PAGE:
by Milton Osborne
ST. LEONARDS, AUSTRALIA: ALLEN AND UNWIN, 1997
How does one teach the history of Southeast Asia? In a survey course, it is extremely easy to show the region’s diversity. Yet emphasizing diversity without mentioning commonalities leaves beginning students floundering. Milton Osborne’s Southeast Asia: An Introductory History strikes an excellent balance between particular histories and overarching themes. Indeed, it is easier to grasp Southeast Asian history as a whole with Osborne’s book than with the other introductory texts on Southeast Asian history. Furthermore, at 263 pages, his book is long enough to provide a substantive narrative to frame the course, but short enough to allow the instructor to supplement it with numerous other readings.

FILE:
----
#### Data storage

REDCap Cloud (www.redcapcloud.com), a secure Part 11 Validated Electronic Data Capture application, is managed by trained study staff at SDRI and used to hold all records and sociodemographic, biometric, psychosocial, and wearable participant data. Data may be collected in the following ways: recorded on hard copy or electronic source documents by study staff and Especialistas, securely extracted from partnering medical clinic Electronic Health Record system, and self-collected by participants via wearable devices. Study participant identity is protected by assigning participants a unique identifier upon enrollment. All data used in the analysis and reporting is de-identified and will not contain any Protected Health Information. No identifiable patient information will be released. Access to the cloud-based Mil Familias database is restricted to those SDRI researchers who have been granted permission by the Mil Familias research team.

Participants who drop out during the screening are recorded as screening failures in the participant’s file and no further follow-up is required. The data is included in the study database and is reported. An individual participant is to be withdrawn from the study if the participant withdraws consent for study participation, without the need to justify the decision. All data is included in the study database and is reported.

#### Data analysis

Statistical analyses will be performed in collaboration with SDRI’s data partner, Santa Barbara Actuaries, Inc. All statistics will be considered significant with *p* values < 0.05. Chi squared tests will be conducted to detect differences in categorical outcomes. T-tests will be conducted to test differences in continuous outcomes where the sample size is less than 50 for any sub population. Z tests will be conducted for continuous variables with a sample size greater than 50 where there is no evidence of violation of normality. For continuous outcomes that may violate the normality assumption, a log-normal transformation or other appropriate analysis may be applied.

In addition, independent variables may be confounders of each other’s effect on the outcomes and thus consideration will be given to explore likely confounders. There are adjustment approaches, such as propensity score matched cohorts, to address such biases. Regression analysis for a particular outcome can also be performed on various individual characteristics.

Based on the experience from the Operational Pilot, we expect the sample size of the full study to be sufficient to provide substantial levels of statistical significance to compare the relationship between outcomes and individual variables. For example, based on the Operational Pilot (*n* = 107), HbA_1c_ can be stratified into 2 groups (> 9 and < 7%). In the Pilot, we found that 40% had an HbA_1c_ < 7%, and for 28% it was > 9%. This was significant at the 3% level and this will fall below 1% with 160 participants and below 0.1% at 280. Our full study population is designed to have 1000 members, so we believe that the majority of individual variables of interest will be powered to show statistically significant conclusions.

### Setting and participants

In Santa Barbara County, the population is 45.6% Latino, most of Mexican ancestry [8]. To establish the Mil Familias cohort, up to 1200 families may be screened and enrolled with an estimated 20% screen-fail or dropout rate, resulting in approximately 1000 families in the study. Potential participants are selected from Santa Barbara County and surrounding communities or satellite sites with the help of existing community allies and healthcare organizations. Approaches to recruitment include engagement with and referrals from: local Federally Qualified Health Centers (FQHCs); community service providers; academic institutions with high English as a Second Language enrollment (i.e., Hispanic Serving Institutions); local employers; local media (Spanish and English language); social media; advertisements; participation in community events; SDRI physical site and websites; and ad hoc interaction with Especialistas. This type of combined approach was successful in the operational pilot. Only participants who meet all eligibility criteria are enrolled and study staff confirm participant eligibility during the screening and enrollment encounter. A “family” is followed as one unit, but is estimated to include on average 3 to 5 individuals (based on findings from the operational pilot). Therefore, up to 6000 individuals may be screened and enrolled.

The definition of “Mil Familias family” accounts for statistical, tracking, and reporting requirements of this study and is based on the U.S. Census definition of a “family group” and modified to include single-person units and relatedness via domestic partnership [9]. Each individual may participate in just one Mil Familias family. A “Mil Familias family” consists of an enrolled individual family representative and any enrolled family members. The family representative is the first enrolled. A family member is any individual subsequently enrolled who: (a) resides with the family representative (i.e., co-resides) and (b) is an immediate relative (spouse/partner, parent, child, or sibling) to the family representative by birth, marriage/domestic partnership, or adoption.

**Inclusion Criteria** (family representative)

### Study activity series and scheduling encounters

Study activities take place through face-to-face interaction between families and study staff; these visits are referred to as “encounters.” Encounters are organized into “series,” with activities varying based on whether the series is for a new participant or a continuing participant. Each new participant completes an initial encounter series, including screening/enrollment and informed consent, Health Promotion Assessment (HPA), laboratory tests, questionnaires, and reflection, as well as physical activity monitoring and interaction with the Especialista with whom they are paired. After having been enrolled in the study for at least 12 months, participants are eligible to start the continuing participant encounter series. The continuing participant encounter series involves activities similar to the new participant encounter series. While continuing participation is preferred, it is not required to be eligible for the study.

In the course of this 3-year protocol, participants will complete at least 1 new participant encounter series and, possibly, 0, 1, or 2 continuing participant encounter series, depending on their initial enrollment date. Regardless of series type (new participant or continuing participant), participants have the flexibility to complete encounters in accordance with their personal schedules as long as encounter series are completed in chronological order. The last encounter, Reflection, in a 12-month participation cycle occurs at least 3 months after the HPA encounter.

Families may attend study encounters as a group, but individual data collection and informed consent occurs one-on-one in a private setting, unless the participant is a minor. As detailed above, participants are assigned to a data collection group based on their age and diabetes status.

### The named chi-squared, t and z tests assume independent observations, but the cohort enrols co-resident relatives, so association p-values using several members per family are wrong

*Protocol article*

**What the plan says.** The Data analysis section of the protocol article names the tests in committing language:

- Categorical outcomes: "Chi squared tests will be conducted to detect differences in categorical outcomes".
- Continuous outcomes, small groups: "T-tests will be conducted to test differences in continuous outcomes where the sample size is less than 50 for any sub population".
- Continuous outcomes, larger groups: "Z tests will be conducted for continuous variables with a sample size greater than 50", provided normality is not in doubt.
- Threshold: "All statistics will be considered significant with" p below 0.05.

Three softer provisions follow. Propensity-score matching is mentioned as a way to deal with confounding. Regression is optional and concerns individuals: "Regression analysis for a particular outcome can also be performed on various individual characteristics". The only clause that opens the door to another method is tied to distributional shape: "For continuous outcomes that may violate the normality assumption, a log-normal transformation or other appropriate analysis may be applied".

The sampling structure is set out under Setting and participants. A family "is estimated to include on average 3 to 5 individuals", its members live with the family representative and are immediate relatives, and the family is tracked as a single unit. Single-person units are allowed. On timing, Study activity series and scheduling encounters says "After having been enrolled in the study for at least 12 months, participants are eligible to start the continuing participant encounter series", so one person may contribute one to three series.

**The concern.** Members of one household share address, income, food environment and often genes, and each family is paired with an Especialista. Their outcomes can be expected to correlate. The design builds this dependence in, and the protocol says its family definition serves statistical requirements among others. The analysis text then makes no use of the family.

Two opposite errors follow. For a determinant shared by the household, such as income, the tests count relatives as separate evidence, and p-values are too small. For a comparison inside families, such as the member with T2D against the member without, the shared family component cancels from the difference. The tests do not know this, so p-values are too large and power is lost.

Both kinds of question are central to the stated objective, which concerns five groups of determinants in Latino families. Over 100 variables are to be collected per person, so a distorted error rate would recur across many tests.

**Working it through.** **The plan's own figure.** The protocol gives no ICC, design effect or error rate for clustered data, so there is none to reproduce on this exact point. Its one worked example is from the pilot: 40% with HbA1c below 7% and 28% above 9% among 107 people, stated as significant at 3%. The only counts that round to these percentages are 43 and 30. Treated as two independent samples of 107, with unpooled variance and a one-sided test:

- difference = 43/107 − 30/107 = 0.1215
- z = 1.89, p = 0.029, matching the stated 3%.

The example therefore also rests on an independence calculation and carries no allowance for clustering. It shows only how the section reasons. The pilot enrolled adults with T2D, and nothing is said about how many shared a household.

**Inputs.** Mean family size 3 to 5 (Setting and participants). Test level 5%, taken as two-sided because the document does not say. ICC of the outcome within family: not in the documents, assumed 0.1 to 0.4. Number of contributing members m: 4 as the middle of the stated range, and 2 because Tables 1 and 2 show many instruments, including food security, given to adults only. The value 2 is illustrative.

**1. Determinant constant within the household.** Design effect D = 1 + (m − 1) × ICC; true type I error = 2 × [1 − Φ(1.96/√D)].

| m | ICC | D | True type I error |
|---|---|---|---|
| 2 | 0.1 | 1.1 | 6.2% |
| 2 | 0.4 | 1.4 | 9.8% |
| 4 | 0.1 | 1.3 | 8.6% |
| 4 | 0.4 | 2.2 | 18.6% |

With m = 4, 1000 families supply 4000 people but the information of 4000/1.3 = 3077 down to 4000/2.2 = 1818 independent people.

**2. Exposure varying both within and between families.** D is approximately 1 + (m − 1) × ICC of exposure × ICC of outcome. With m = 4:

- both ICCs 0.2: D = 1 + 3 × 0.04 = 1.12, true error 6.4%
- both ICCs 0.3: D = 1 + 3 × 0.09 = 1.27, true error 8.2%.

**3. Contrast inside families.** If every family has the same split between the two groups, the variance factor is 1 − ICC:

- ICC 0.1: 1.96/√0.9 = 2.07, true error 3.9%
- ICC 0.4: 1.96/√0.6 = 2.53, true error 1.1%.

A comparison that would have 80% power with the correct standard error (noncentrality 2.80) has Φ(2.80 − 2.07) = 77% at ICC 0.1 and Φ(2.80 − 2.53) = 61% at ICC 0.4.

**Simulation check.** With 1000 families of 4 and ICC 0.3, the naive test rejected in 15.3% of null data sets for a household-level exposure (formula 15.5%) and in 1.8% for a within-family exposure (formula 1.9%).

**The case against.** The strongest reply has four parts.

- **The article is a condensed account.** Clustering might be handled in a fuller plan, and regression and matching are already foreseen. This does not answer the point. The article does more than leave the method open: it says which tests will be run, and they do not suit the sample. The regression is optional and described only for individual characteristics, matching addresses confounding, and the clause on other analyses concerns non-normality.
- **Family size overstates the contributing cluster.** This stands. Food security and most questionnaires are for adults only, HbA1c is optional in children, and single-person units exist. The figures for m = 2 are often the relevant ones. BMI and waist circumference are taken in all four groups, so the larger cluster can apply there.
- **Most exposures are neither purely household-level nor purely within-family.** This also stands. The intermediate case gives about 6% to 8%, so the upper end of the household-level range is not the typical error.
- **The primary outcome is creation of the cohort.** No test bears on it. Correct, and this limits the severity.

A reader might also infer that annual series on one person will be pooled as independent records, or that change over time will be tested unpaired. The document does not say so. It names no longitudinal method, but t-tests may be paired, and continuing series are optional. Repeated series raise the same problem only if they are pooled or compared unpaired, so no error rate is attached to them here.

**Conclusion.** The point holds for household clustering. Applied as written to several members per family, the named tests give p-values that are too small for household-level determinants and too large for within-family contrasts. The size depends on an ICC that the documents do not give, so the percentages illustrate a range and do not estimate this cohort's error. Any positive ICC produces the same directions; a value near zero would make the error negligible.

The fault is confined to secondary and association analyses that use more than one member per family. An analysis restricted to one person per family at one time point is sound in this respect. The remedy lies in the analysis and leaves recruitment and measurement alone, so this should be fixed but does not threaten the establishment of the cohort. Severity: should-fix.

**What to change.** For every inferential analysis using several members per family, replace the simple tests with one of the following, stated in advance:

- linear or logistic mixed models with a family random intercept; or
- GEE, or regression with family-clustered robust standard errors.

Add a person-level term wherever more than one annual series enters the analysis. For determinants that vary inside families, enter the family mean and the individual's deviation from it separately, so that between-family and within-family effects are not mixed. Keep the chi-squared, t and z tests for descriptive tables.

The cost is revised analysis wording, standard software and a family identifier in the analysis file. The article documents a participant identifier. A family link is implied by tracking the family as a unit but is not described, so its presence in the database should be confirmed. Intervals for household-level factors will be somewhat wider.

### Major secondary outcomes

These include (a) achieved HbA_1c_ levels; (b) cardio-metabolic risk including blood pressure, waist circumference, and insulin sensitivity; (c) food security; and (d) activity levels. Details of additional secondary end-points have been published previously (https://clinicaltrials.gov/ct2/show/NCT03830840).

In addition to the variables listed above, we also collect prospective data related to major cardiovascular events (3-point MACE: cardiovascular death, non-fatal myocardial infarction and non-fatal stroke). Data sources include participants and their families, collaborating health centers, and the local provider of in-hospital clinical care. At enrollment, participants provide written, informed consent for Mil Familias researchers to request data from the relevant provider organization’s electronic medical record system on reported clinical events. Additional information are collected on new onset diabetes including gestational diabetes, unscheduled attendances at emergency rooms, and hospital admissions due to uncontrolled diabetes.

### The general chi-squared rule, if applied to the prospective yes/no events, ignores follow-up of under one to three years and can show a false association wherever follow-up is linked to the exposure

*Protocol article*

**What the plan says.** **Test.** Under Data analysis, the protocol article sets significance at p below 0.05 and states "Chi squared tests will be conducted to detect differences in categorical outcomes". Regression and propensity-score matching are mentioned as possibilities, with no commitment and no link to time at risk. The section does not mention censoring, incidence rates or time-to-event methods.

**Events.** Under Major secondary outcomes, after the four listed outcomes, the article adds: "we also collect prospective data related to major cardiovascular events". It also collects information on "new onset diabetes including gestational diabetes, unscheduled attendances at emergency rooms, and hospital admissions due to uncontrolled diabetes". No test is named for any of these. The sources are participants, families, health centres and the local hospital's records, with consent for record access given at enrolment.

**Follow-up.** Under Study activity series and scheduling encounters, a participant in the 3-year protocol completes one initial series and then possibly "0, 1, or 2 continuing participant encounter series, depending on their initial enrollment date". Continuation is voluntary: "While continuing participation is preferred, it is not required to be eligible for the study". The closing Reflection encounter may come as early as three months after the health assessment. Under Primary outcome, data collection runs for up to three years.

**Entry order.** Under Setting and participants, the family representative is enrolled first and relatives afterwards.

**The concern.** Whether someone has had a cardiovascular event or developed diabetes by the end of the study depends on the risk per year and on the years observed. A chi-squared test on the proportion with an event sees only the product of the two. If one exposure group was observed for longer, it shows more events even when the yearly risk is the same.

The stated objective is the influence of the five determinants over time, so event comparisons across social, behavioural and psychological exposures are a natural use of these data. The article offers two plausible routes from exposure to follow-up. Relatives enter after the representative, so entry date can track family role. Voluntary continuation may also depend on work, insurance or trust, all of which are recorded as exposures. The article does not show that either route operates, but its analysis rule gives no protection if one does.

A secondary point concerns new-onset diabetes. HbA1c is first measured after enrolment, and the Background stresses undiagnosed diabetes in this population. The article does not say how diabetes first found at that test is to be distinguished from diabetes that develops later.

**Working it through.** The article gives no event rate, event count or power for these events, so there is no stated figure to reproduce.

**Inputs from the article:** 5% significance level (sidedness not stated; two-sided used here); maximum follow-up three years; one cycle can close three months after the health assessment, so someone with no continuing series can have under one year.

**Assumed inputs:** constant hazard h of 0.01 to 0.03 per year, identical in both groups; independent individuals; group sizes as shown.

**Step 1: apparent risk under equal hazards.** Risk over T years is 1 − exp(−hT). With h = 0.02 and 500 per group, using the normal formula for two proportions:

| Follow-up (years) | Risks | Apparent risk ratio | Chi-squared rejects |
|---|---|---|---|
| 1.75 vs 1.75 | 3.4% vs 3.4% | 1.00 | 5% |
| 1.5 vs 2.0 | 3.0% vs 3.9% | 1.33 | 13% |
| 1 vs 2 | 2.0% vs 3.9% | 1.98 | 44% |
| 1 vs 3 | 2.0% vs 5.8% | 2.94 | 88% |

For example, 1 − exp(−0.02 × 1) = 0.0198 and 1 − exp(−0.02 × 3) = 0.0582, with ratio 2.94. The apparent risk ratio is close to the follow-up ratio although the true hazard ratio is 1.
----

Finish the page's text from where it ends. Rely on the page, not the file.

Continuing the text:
This book is aimed at beginning students who are mostly studying modern Southeast Asian history. In his introduction, Osborne notes that he has been “concerned to preserve the book’s introductory character” (viii). In keeping with this approach, he does not advance controversial new interpretations or complex theories.
The book has roughly three sections: the “classical” and precolonial period; the period from the beginning of the European advance to the end of colonialism; and the independence period. A chapter on art and literature is added, as is a 1997 postscript. From chapter lengths alone, it is clear that historians of premodern Southeast Asia will be unhappy with this book, while those who focus on modern history to the 1950s will find it more than adequate.